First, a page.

May long weekend - the unofficial start to summer - is just around the corner, and loads of happy campers are preparing to head to the wilderness for a little escapism. But not this gal. Call me crazy but I'm a fan ofindoor plumbing; not sleeping on the cold, hard ground; and I believe in a decent barrier between me and bears. I get grumpy if I'm damp and cold for too long, and I like washing my hair. Daily. I am what would be called a comfort camper, and that's probably why I don't get invited camping a whole lot. But if you want to invite me to your cozy cottage by the lake (you have a shower, right?), I'd be down with that and even make you dinner. My culinary skills make me a valuable houseguest - true story.
While I don't like the whole roughing-it-in-the-bush bit, I'm in love with the food. Fresh, pan-fried fish in heaps of butter. Roasted potatoes in foil packets. The campfire coffee. And of course, you gotta have 'em - s'mores. Know what else goes great with grilled food? Cornbread! It really is the perfect accompaniment to anything that comes off the grill; a pro at soaking up meaty pan juices. Slathered with butter and jam it makes a fine breakfast too, alongside coffee brewed over a fire, or that made in your fancy espresso machine. Cornbread loves coffee and that's a fact.
The latest issue of Bon Appetit lured me in again, this time with happy people gathered around a campfire grilling beautiful food (but I bet they didn't sleep on the hard, cold ground that night). The pages held visions of wee fishes wrapped in bacon. Striploin steaks with onion marmalade. Corned beef hash with eggs. But what really caught my eye was the cornbread with dollops of fig jam baked in. Why the heck not? I like my cornbread all buttered up with something sweet drizzled on top. And this has the sweet baked right in. They baked theirs in a Dutch oven, but I swapped that out for cast iron skillet. They suggested serving it with goat cheese, and I mixed it into the batter. Deb, as always, had the perfect template. I just messed around with it a bit, by stirring in some earthy rosemary and swapping out the caramelized onions for globs of good jam. If fig jam isn't your jam, don't be afraid to leave it out. It's still quite delicious naked, too.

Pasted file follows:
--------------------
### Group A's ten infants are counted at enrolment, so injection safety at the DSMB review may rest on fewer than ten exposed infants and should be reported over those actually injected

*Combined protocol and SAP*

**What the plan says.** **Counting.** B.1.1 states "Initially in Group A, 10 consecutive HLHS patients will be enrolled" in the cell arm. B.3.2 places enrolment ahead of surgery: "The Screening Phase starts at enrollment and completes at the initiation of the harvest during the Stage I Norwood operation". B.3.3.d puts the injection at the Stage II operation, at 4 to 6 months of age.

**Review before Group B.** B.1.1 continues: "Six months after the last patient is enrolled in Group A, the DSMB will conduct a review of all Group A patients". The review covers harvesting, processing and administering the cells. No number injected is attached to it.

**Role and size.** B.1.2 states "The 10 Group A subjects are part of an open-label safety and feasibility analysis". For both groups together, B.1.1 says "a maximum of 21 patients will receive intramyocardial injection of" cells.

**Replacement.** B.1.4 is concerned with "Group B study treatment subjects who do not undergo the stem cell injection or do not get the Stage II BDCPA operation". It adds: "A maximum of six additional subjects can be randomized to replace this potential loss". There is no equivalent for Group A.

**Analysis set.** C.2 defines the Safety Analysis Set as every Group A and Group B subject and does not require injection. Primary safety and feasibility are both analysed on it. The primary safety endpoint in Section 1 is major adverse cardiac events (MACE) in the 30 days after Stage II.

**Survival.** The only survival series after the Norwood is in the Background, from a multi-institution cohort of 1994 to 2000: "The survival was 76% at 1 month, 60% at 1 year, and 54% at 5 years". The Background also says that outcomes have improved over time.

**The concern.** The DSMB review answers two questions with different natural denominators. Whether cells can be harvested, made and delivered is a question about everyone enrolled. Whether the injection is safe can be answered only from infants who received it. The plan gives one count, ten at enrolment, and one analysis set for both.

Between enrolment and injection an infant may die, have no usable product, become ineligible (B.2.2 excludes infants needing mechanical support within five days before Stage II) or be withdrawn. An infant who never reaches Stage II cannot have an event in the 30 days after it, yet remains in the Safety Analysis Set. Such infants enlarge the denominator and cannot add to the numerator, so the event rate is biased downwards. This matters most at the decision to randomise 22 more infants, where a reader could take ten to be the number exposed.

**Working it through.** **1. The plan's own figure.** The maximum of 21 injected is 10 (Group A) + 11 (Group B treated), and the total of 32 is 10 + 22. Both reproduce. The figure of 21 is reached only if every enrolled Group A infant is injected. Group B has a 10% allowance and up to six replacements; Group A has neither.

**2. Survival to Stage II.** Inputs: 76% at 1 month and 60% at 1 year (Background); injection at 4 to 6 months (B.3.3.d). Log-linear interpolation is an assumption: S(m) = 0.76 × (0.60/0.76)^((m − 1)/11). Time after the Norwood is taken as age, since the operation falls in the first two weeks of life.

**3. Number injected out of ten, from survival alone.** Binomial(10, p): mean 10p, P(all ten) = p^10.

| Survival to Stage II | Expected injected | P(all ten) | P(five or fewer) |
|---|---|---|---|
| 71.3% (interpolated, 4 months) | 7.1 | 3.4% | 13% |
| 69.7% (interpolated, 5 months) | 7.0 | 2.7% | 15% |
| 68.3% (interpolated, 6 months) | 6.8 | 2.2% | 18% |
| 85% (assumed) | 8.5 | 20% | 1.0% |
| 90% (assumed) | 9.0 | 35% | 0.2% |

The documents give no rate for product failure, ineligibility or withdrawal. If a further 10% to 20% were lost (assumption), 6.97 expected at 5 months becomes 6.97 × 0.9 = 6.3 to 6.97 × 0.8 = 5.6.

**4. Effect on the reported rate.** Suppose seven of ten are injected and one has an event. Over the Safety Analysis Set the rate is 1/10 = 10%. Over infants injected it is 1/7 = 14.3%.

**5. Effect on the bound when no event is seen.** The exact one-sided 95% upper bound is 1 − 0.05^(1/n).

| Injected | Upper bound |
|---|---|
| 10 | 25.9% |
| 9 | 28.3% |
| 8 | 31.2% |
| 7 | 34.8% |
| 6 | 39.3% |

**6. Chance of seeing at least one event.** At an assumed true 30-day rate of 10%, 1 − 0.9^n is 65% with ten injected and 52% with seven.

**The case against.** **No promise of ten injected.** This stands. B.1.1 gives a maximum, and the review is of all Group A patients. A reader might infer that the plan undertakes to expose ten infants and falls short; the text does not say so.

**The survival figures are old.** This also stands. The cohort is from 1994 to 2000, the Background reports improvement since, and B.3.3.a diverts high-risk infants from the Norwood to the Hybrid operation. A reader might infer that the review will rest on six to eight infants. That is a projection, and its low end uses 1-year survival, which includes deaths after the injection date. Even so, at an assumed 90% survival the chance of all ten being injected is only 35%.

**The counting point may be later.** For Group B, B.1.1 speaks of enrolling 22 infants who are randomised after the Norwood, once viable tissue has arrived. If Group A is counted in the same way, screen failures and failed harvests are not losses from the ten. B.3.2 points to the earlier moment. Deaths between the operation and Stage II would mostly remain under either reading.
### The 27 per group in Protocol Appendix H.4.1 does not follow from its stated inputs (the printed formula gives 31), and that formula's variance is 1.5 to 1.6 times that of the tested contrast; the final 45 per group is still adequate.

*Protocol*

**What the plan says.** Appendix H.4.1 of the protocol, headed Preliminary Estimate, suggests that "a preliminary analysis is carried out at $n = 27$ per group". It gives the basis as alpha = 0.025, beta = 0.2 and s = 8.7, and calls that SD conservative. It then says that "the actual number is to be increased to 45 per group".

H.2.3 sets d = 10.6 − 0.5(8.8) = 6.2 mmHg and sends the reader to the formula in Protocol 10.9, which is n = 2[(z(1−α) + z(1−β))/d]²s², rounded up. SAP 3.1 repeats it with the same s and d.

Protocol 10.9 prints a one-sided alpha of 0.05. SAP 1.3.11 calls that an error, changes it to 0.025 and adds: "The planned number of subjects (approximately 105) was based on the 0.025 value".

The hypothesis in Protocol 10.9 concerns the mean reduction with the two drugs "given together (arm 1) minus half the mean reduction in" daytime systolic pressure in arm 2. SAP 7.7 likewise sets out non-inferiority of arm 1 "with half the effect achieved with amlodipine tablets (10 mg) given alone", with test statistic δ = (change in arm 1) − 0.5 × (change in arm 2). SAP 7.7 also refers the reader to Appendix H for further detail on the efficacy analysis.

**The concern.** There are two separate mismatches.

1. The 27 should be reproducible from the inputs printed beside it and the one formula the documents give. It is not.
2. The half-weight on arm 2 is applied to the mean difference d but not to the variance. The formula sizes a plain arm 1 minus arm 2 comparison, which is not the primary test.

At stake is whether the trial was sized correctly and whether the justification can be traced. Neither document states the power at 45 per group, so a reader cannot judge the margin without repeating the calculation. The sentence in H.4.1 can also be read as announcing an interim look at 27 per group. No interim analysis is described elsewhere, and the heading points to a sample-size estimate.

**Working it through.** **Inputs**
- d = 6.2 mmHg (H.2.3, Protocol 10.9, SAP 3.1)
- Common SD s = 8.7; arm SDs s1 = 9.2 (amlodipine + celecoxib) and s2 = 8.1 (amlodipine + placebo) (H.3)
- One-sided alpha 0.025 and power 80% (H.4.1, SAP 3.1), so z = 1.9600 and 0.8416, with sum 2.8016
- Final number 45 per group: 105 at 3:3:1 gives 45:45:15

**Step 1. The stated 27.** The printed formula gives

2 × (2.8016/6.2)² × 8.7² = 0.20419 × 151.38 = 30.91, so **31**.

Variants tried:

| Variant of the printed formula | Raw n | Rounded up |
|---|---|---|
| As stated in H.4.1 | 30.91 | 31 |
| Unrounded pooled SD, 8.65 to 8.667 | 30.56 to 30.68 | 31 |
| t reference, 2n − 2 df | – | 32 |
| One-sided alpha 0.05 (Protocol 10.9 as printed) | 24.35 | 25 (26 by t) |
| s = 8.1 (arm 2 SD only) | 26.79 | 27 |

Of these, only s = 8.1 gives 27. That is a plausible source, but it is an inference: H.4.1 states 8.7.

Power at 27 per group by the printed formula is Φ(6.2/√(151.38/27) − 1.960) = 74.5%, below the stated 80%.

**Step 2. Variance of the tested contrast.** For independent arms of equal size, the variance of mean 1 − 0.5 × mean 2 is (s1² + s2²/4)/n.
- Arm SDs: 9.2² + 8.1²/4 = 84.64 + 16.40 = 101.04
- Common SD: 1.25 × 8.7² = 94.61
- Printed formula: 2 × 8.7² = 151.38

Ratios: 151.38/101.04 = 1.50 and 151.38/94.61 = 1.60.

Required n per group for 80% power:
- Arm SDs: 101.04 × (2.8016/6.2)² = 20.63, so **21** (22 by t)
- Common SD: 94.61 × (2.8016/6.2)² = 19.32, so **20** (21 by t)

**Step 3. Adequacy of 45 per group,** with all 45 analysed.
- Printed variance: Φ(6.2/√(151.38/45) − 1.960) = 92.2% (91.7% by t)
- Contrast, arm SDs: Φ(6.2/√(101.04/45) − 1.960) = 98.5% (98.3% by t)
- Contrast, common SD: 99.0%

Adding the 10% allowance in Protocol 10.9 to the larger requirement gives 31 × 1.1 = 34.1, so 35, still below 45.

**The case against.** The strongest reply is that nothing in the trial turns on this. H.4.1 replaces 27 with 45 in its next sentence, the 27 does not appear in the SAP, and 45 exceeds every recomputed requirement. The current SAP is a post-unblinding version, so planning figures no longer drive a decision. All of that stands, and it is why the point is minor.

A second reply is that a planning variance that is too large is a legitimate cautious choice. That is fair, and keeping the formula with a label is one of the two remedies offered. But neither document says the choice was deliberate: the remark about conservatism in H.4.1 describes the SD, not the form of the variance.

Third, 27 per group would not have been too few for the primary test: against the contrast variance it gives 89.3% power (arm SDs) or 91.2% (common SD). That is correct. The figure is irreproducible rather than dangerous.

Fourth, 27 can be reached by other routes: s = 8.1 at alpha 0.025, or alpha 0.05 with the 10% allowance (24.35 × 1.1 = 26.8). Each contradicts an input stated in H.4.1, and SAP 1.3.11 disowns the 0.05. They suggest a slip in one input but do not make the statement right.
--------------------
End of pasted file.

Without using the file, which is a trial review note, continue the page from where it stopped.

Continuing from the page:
One surprise in Deb's recipe was soaking the cornmeal overnight in buttermilk - and it's a step I highly recommend not missing - though this means a little preparation on your part. For some reason the acid in the buttermilk softens the gritty nature of the cornmeal, which can kind of throw some people off cornbread. But not this stuff. It's downright fluffy and tender. And the goat cheese adds a little mystery. You know there's a background flavour messing about, it's just hard to nail it down. And that fig jam. Well let me tell you. The edges of the cornbread get a little caramelized and it's the best thing biting into a little crater of the stuff. I want to bake jam into all of my baked goods from now on.
So whether you are where the wild things are, or just fighting the crowds at the garden centre, have a happy and safe long weekend. And please, beware the bears.
Skillet Cornbread with Goat Cheese & Fig Jam
1 cup cornmeal
2 cups buttermilk
1 3/4 cups unbleached, all purpose flour
1 1/2 tbsp baking powder
1/4 tsp baking soda
1 tsp salt
5 ounces (150g) goat cheese, at room temperature
3 large eggs, at room temperature
3 tbsp melted butter
2 tbsp honey
1/4 cup natural cane sugar (or granulated)
1 tsp fresh rosemary, finely chopped
2 tbsp melted butter
3/4 cup fig jam *find it in the deli section of your favourite grocery store.
The night before you want to bake the cornbread, soak the cornmeal in the buttermilk. Cover your container and leave at room temperature overnight.
Preheat oven to 350*F.
In a medium bowl, stir together flour, baking powder, baking soda, salt and set aside.
In a large bowl, beat the goat cheese until fluffy. Add the eggs, one at a time, scraping the bowl after each addition. Add the melted butter, honey, sugar and fresh rosemary. Add the cornmeal/buttermilk mixture and stir until smooth. Stir in the flour mixture and stir just until combined.
Melt 2 tbsp of butter in a 10 inch cast iron skillet, or 10 inch round cake pan, or 12 inch square pan, being sure to coat the sides as well as the bottom with the butter - I used a pastry brush for this. Pour in the cornbread batter and bake for 15 minutes. Remove from oven and dollop the fig jam allover the surface. Place bake in oven and bake for another 15 minutes. Let cool for 15 minutes before slicing into wedges. Serve warm. Reheats well in the oven over day two, too. Recipe adapted from Smitten Kitchen, with inspiration from Bon Appetit, May 2013.